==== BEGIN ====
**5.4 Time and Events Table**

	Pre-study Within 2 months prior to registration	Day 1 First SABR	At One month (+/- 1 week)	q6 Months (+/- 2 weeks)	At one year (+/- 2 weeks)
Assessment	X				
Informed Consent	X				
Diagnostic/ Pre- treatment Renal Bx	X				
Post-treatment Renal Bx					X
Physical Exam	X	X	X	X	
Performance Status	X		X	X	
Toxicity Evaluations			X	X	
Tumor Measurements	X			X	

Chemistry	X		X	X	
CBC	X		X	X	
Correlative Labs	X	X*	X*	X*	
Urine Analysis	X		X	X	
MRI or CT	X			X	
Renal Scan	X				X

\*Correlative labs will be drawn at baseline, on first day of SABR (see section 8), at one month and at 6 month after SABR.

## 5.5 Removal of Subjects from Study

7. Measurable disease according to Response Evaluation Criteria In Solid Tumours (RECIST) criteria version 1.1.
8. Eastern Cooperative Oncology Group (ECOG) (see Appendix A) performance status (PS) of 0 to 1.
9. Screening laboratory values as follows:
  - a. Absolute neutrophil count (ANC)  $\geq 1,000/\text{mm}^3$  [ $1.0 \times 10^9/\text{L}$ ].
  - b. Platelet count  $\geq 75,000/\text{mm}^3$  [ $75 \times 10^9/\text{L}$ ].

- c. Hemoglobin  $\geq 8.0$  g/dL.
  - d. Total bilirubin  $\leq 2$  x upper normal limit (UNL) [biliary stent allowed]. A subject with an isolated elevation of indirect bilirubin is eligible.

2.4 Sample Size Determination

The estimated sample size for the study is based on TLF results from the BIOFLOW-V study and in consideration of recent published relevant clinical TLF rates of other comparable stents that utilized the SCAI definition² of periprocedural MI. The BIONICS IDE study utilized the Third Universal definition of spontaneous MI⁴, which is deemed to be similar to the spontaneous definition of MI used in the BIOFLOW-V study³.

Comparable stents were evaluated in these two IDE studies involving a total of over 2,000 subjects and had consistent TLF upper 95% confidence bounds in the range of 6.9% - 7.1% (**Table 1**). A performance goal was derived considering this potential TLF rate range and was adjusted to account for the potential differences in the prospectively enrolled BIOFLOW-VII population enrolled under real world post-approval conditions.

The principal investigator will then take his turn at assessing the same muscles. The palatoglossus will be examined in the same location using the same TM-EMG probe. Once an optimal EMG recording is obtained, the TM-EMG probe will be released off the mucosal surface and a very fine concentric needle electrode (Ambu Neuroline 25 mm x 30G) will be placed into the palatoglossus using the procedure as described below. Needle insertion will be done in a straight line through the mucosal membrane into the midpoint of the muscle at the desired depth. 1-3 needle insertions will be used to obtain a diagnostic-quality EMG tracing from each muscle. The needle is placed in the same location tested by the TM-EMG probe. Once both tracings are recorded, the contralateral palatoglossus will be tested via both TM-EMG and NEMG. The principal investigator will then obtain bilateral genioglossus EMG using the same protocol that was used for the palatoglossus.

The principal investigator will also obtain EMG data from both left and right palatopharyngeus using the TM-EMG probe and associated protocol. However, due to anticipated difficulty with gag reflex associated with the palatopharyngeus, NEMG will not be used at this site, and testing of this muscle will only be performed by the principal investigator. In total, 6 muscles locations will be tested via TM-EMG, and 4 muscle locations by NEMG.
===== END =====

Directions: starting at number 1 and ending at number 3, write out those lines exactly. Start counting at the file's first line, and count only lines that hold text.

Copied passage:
**5.4 Time and Events Table**

	Pre-study Within 2 months prior to registration	Day 1 First SABR	At One month (+/- 1 week)	q6 Months (+/- 2 weeks)	At one year (+/- 2 weeks)
Assessment	X				